In a way, she said, it’s like taking a big step back before you can take a wise step forward. For example, while it’s critical to provide nourishment to those who lack food security, it’s just as critical to understand what is causing that food insecurity. Rose says constantly adapting and responding to problems as they evolve can be wasteful and redundant. It can be exhausting and exhaustive to address just the immediate needs. And it can be frustrating, because those needs may be alleviated temporarily, but they’re not really be reduced or going away.

Tackling a problem ‘upstream’, getting to its root causes, can offer greater potential for long-term change, Rose says.


Systems Change is Hard. Just Get Started.

There’s no denying that systemic change is hard and often takes time. There are no quick fixes, Rose says. The first step is to accept the role we each play in these systems and to acknowledge them.  Next, get people together to investigate what’s causing our most ‘stubborn’ problems.

“So much depends on asking good questions, looking for opportunities and being ready for them,” she says. “If you can start addressing the cause of the problem, you have a chance at transforming it.”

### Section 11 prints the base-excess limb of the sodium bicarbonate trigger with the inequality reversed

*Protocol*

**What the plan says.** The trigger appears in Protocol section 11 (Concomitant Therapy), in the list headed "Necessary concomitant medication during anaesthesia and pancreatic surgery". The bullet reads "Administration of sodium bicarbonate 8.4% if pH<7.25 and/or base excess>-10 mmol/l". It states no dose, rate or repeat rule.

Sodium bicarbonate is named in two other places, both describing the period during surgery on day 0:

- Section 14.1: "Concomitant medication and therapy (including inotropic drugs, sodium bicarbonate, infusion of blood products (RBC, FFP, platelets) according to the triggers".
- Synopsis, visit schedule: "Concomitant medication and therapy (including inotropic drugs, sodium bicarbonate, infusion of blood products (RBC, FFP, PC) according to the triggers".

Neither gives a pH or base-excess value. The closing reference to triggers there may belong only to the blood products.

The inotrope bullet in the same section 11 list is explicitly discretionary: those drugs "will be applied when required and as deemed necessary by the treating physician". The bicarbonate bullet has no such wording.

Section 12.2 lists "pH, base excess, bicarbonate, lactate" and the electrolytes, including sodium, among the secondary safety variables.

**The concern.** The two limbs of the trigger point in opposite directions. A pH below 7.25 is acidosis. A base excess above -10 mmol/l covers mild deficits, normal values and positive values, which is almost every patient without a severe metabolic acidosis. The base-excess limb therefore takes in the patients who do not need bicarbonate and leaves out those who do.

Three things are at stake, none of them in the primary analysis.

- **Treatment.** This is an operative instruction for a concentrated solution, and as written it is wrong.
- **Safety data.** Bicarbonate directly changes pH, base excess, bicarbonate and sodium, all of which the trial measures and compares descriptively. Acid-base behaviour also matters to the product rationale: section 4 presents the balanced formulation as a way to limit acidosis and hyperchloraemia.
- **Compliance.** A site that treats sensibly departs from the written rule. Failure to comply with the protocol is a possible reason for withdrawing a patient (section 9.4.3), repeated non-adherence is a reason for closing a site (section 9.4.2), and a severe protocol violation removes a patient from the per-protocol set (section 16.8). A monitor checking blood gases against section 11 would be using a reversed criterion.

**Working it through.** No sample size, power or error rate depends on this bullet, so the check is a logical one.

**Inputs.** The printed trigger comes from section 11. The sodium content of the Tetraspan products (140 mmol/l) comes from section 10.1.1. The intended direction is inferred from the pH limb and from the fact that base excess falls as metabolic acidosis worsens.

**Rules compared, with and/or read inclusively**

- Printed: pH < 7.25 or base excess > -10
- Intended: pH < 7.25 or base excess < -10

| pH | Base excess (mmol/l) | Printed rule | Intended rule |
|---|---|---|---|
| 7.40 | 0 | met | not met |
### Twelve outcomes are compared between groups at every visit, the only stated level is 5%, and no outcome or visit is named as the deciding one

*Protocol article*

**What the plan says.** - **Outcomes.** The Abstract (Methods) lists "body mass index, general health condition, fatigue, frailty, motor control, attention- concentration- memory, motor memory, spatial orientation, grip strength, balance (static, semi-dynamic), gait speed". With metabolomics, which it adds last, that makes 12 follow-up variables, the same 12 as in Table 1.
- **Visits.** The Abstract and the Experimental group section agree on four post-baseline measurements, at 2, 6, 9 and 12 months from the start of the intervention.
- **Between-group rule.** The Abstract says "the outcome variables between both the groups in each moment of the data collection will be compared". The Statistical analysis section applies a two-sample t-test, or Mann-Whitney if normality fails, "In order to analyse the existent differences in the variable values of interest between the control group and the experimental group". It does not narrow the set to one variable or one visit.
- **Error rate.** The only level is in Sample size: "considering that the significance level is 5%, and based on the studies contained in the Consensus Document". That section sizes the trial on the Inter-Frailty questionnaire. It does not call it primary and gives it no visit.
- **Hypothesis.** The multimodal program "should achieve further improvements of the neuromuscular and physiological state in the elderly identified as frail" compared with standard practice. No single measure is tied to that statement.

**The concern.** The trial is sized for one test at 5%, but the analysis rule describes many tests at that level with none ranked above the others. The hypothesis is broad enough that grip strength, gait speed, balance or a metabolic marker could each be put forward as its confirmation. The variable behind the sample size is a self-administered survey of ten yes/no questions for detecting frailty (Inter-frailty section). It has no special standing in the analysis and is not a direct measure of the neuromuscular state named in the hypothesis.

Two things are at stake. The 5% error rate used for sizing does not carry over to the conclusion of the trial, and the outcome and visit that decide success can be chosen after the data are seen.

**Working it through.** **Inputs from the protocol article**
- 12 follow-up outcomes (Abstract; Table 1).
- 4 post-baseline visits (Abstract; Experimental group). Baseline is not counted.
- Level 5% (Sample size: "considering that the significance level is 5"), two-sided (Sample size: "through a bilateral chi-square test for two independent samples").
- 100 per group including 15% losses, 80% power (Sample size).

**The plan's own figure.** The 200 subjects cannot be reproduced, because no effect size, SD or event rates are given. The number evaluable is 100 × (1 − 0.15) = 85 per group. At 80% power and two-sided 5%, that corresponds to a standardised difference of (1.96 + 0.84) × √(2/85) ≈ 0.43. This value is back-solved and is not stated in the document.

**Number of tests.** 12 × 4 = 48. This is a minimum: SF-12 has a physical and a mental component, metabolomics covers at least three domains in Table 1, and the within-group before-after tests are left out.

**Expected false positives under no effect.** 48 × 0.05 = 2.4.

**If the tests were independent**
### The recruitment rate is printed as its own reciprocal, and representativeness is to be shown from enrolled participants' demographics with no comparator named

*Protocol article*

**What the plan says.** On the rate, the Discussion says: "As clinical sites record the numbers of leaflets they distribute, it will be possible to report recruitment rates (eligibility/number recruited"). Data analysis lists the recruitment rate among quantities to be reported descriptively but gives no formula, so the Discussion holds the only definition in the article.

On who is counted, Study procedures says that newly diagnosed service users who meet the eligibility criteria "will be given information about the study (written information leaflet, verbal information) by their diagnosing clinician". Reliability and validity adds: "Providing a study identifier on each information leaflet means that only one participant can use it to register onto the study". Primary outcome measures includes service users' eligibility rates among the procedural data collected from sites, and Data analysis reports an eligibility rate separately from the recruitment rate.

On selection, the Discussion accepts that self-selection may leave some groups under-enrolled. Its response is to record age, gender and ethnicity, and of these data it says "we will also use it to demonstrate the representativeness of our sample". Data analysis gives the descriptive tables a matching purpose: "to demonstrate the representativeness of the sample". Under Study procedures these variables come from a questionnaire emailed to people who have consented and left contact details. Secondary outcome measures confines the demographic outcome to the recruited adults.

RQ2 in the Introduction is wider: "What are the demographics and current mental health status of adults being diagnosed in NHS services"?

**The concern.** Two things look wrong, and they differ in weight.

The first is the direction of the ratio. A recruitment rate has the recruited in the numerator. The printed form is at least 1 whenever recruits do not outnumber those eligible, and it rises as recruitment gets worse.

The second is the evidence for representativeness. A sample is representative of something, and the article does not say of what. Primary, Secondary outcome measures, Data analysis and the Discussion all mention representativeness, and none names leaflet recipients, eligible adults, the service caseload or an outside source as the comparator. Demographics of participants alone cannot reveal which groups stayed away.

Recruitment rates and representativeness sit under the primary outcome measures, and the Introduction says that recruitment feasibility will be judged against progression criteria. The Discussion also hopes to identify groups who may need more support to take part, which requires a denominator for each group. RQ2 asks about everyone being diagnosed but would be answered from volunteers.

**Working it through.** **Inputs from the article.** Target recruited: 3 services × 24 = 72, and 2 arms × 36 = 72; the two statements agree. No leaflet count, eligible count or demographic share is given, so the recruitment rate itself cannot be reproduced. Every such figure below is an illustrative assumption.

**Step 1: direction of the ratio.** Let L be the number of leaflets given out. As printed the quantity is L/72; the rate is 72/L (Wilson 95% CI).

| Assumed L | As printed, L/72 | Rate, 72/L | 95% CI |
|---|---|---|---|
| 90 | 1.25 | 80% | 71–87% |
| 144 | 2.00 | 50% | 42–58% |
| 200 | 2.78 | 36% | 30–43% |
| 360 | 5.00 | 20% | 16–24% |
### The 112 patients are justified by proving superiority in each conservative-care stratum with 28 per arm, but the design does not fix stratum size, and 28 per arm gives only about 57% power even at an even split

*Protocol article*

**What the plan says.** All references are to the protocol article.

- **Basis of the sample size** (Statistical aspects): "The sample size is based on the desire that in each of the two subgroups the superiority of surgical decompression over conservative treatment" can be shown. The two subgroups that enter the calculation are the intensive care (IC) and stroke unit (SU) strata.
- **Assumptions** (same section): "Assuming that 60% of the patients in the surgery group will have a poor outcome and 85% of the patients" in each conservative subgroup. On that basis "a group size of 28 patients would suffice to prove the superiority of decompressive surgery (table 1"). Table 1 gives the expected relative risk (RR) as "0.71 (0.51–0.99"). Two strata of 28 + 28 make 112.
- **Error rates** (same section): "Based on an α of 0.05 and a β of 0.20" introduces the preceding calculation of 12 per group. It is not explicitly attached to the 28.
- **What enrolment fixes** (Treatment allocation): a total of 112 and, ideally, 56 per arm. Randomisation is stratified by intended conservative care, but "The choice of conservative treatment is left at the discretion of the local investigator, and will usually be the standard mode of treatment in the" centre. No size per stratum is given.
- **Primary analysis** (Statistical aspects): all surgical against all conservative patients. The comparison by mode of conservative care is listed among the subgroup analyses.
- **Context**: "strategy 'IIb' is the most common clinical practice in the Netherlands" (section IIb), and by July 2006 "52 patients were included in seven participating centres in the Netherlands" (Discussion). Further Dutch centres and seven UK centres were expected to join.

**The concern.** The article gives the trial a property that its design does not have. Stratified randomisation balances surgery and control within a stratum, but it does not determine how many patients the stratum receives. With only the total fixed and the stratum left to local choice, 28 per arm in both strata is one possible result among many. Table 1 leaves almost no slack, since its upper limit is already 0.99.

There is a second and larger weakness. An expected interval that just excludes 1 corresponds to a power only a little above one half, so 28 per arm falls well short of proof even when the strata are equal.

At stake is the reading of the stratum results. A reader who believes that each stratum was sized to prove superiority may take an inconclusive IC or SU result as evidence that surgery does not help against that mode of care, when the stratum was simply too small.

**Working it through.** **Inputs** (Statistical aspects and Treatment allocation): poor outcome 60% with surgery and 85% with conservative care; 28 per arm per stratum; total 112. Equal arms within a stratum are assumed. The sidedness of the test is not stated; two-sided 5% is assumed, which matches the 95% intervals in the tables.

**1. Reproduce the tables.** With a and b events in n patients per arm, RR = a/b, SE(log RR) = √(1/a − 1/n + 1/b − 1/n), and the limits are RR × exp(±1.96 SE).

Rose acknowledges that it can feel overwhelming and she cautions that it’s impossible to do it all.

“It’s a trap to think you have to tackle the whole thing,” she says. “Once you can see it all, once you have the information, you can shape the next steps and ensure they’re smart and wise steps. You start from where you can have some influence. And remember, since systems are made of many interconnected pieces, any change will have a kind of ripple effect.”

The important part is to just try – to approach Systems Change with a learning mindset and focus on what is possible.


“A Community Foundation has the reputation, level of trust and relationships to get people together to talk about root causes of problems.”